No one had tapped this gas from the seabed until this week, when Japanese engineers pulled some up through a well from under the Pacific. The gas at issue here is called methane hydrate. Methane is natural gas; hydrate means there's water in it. In this case, the molecules of gas are trapped inside a sort of cage of water molecules.

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Environment
2:23 am
Fri March 8, 2013

Past Century's Global Temperature Change Is Fastest On Record

Scientists say they have put together a record of global temperatures dating back to the end of the last ice age, about 11,000 years ago. This historical artwork of the last ice age was made by Swiss geologist and naturalist Oswald Heer.
Oswald Heer Science Source

Originally published on Fri March 8, 2013 10:40 pm

There's plenty of evidence that the climate has warmed up over the past century, and climate scientists know this has happened throughout the history of the planet. But they want to know more about how this warming is different.

Now a research team says it has some new answers. It has put together a record of global temperatures going back to the end of the last ice age — about 11,000 years ago — when mammoths and saber-tooth cats roamed the planet. The study confirms that what we're seeing now is unprecedented.

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Animals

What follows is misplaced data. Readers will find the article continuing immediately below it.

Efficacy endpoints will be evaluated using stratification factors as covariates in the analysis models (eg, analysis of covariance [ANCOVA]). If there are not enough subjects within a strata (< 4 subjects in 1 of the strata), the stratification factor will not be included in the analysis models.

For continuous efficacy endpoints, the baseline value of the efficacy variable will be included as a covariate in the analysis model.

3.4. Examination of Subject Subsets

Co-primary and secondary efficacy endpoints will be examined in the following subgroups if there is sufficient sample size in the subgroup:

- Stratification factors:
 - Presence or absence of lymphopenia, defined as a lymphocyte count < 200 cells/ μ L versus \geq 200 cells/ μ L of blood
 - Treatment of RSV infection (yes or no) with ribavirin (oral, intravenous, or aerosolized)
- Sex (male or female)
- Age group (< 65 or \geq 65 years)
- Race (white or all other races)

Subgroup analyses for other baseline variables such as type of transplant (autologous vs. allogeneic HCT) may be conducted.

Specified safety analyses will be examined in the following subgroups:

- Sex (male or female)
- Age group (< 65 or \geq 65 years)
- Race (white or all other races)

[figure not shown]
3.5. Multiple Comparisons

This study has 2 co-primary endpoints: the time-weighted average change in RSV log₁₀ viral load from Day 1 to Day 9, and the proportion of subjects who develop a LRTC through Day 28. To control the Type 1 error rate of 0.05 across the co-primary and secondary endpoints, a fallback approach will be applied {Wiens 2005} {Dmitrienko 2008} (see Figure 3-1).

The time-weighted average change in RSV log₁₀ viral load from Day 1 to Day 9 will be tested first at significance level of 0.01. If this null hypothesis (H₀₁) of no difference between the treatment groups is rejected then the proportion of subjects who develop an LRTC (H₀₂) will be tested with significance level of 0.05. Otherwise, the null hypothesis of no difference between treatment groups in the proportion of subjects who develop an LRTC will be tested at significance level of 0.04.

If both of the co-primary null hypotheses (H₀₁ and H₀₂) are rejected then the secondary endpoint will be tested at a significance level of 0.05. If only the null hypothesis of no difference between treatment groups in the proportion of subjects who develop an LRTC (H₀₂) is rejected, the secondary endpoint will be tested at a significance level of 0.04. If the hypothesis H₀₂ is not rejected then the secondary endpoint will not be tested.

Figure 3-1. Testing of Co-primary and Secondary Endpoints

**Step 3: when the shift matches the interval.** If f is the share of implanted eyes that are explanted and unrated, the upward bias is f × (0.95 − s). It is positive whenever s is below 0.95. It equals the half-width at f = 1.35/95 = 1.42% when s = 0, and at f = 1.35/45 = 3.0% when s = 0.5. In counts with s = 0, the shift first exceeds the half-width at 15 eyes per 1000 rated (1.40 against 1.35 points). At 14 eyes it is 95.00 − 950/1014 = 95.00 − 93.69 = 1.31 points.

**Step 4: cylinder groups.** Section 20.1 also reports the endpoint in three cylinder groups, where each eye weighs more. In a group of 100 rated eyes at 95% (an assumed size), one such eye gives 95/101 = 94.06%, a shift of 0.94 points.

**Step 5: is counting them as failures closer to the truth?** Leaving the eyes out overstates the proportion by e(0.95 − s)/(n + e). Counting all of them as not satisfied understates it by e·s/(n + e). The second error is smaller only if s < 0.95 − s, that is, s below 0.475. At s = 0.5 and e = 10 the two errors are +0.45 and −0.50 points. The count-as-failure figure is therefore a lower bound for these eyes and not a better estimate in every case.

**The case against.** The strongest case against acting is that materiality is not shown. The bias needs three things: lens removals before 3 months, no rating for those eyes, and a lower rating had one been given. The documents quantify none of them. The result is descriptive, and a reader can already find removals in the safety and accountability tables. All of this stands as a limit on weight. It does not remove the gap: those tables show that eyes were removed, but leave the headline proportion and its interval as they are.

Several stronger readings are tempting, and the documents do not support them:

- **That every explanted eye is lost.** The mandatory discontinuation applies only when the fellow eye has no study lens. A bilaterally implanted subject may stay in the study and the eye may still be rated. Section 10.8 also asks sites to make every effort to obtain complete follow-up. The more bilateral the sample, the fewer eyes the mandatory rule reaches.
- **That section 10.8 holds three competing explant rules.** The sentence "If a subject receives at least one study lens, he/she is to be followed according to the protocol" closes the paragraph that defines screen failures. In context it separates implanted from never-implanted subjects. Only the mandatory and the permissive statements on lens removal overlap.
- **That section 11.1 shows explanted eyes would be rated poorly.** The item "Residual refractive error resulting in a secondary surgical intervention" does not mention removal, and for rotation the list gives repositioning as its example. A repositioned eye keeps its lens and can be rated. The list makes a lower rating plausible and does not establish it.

3:44 am
Wed March 6, 2013

Elephant Poaching Pushes Species To Brink Of Extinction

Originally published on Wed March 6, 2013 11:18 am

A new study of Central African forest elephants has found their numbers down by 62 percent between 2002 and 2011. The study comes as governments and conservationists meet in Thailand to amend the Convention on International Trade in Endangered Species.

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Energy
4:32 pm
Fri March 1, 2013

Natural Gas Dethrones King Coal As Power Companies Look To Future

American Electric Power's natural gas-burning plant in Dresden, Ohio, is one of the energy company's new investments in alternatives to coal-burning plants.
Michael Williamson The Washington Post/Getty Images

Originally published on Fri March 1, 2013 8:01 pm

The way Americans get their electricity is changing. Coal is in decline. Natural gas is bursting out of the ground in record amounts. And the use of wind and solar energy is growing fast. All this is happening as power companies are trying to choose which kind of energy to bet on for the next several decades.

Until recently, half of these plants burned coal to make electricity. Now, that's down to about one-third. Since 2010, about 150 coal plants either have been retired or it's been announced they will be retired soon.

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Science
6:06 pm
Fri February 22, 2013

Boston Grapples With The Threat Of Storms And Rising Water

The Boston Tea Party museum sits right on the edge of the harbor. With rising sea levels and the increasing threat of strong storms, buildings like these are at particular risk of flooding.
Christopher Joyce NPR

Originally published on Fri February 22, 2013 7:02 pm

Since the drubbing that Superstorm Sandy gave the Northeast in November, there's a new sense of urgency in U.S. coastal cities. Even though scientists can't predict the next big hurricane, they're confident that a warmer climate is likely to make Atlantic storms bigger and cause more flooding.